What higher education providers can do to ensure remote learning and assessment is accessible to deaf studentsPublished Date: 27 May 2020
The coronavirus pandemic continues to have a significant impact on our daily lives. This is particularly true for many university students who are faced with having to access their learning entirely from their own home.
For deaf students the move to remote learning and assessment is presenting new barriers which include:
- Struggling to access lectures or seminars because it is much more difficult to lipread lecturers and fellow students on a computer screen
- Some deaf students rely on good quality listening conditions. However, the quality of sound can sometimes be poor on platforms such as Zoom
- Many deaf students rely on communication support such as sign language interpreters or electronic notetakers funded through Disabled Students Allowances. It cannot always be guaranteed that this support is available remotely
- Watching a British Sign Language (BSL) interpreter on a screen or following a live transcript can require more concentration that usual meaning deaf students can quickly become tired
- New methods of assessment may not take into account barriers access arrangements normally accessed by some deaf students (e.g. additional time)
The good news is that there are steps higher education providers can take to help make sure deaf students are not disadvantaged. Here are some ways to make remote learning more inclusive:
- Staff can subtitle their lectures. Sometimes, the platform being used to host videos does not make this straight-forward. If this the case, can staff upload video materials to YouTube, where automatic transcription is available? Automatic transcription is far from perfect, but it is possible for lecturers to scan the transcript and check for any errors. It makes a big difference.
- When a student has a BSL interpreter or palantypist (someone who types out everything that is said) booked for lectures or classes, it’s crucial that this support is used more flexibly. An interpreter could be given access to the online lectures and then record themselves providing an interpretation, meaning the student could then watch the interpreted recording. Notetakers and palantypists could also access lectures remotely and then provide their transcripts/notes.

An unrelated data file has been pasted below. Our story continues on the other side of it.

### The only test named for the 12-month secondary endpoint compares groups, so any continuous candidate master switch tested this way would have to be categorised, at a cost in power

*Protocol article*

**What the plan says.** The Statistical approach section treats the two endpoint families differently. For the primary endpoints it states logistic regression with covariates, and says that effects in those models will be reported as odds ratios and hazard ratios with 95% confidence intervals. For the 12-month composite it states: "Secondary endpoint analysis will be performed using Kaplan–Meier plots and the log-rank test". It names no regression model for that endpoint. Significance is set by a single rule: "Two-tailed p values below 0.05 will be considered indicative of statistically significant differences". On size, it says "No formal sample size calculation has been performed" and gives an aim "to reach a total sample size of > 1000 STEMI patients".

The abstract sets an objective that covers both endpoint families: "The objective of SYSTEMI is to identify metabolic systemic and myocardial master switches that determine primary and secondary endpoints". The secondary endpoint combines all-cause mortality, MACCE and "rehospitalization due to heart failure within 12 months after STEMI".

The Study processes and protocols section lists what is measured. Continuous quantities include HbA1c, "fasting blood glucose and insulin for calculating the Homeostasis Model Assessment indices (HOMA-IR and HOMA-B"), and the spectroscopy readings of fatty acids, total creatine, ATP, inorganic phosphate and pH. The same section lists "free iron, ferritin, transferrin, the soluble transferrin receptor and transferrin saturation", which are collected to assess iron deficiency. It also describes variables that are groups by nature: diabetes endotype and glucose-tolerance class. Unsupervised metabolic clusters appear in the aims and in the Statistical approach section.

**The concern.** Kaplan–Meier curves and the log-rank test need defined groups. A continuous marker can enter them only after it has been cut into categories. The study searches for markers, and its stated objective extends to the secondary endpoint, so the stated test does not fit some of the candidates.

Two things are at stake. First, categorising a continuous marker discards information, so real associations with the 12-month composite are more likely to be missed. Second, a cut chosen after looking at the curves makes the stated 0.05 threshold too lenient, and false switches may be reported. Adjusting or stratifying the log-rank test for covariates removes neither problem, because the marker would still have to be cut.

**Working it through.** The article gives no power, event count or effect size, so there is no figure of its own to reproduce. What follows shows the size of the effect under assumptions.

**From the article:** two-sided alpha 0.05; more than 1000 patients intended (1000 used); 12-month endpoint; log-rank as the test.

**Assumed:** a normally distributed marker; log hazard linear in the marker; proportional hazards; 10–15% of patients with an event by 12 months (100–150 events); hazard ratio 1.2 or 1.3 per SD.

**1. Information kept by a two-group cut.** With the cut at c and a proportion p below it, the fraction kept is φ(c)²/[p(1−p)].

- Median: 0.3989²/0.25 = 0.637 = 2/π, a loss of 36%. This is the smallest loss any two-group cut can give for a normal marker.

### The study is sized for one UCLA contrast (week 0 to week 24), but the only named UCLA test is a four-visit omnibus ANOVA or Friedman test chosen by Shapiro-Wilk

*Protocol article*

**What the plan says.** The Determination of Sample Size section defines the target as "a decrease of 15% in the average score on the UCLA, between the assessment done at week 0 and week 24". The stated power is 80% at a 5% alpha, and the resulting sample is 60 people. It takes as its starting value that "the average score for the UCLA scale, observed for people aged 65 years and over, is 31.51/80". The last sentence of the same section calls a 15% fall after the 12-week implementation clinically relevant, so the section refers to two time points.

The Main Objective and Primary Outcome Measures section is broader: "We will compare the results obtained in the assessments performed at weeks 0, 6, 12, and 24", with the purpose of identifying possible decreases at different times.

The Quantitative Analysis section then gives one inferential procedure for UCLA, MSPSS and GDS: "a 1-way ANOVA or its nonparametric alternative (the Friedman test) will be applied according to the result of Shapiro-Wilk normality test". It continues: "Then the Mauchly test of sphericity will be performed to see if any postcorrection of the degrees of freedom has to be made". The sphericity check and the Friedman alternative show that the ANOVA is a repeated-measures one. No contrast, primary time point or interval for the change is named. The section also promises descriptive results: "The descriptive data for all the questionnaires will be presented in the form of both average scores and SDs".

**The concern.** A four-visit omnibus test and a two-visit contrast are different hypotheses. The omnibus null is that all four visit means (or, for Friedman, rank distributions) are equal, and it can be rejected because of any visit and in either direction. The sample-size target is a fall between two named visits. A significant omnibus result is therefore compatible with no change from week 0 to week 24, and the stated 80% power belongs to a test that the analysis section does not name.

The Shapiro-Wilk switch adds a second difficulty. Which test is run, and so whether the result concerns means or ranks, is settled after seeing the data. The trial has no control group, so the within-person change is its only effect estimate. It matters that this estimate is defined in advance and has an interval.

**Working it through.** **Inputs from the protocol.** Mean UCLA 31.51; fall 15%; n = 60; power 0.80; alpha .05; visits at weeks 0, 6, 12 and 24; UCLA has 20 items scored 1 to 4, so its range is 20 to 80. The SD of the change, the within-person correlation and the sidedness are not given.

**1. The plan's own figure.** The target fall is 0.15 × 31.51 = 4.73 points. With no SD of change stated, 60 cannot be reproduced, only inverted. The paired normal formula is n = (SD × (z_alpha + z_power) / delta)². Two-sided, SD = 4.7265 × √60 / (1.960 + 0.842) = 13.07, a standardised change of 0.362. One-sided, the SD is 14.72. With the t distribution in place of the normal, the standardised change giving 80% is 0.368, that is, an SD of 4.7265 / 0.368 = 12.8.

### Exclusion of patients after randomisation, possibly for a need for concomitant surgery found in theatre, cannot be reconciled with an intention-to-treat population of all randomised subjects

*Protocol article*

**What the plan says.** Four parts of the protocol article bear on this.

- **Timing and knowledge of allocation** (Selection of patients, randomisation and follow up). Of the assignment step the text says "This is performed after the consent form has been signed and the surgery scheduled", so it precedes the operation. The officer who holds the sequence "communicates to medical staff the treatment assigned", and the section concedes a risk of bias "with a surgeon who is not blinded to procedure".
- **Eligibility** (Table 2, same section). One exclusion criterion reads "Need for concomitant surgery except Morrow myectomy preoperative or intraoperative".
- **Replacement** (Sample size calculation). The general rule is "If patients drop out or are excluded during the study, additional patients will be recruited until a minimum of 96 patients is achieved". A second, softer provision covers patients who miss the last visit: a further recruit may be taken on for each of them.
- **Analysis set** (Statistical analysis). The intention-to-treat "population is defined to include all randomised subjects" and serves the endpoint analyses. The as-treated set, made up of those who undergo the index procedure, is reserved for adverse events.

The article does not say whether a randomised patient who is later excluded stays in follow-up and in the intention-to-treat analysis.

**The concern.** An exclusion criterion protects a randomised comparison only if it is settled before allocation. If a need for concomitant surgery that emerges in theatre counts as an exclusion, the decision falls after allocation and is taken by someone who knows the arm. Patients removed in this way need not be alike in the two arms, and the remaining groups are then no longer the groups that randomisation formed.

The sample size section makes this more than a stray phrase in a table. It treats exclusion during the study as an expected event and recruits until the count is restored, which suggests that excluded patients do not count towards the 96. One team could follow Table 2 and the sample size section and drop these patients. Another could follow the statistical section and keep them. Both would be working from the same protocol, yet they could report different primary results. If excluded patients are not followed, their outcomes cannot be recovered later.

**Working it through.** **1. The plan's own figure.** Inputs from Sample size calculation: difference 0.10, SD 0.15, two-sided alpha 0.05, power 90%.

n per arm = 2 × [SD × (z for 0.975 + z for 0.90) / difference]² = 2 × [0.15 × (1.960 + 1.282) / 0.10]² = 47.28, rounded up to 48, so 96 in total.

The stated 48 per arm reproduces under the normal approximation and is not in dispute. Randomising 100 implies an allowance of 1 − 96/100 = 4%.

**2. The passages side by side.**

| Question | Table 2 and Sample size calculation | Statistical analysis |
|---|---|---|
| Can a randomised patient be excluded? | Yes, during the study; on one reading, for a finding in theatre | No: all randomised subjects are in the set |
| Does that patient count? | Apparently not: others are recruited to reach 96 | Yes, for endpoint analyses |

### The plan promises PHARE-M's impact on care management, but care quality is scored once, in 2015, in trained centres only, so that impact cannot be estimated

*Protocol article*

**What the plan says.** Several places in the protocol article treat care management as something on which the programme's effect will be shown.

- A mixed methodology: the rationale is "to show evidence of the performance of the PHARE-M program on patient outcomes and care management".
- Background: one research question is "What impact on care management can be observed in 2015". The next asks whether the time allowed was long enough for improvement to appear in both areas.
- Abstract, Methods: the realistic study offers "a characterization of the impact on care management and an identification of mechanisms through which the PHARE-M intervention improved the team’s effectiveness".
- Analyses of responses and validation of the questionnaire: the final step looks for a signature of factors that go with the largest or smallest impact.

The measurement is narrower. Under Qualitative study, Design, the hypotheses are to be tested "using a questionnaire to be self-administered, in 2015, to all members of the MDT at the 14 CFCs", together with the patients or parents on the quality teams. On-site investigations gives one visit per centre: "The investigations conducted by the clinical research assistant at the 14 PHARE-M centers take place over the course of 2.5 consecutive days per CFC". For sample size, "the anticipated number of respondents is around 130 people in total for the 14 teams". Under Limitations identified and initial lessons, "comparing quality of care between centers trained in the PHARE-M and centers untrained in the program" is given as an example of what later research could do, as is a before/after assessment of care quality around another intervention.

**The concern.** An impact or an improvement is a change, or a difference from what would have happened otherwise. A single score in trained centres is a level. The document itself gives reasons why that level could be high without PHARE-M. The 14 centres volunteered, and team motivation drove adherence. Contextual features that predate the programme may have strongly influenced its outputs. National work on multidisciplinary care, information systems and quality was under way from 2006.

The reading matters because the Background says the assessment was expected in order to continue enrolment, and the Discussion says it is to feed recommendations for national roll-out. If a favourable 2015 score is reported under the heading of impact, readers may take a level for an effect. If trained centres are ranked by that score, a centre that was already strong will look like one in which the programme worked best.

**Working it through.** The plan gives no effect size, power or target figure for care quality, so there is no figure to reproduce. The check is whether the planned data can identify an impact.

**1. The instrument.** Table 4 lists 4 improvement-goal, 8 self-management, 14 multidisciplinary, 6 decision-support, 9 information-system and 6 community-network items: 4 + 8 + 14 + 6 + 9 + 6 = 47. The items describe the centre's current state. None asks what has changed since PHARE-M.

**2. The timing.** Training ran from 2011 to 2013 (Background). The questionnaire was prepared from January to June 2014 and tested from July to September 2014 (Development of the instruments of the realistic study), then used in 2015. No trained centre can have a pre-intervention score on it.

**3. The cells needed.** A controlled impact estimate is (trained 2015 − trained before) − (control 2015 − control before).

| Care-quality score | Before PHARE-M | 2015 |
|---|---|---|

- Some students may not have communication support through Disabled Students Allowances (DSAs) because they did not feel they needed in normal circumstances. However, it is possible for students to make a late application for Disabled Students Allowances (DSAs), which can cover the cost of booking a palantypist or BSL interpreter. It may be reasonable for HE providers to cover the cost of booking communication support until the application is completed.
- For tutorials, HE staff could talk to their students through text conversations rather than relying on video or phone. This might be a bit slower than a voice conversation, but it is perfectly reasonable to ask for. Equally, providers can explore different platforms like Google Meets (which has Google’s AI transcription service embedded into it) or Zoom which allows a deaf person to easily focus on a BSL interpreter during a conference call.
- Where exams and assessments are moved to online formats, providers must make sure the same access arrangements (e.g. extra time, modified papers, etc.) are still available.
Not all deaf students will have the same access requirements as each other. It’s vital that support providers and lecturers involved in educating deaf students communicate with them to find out how to meet their learning needs and makes time to review how any arrangements are working for them.
General guidance on supporting deaf students can be found here: www.ndcs.org.uk/documents-and-resources/supporting-the-achievement-of-deaf-young-people-in-higher-education-for-higher-education-staff/
Providers and students can also contact the National Deaf Children’s Society’s helpline for further advice and guidance: www.ndcs.org.uk/helpline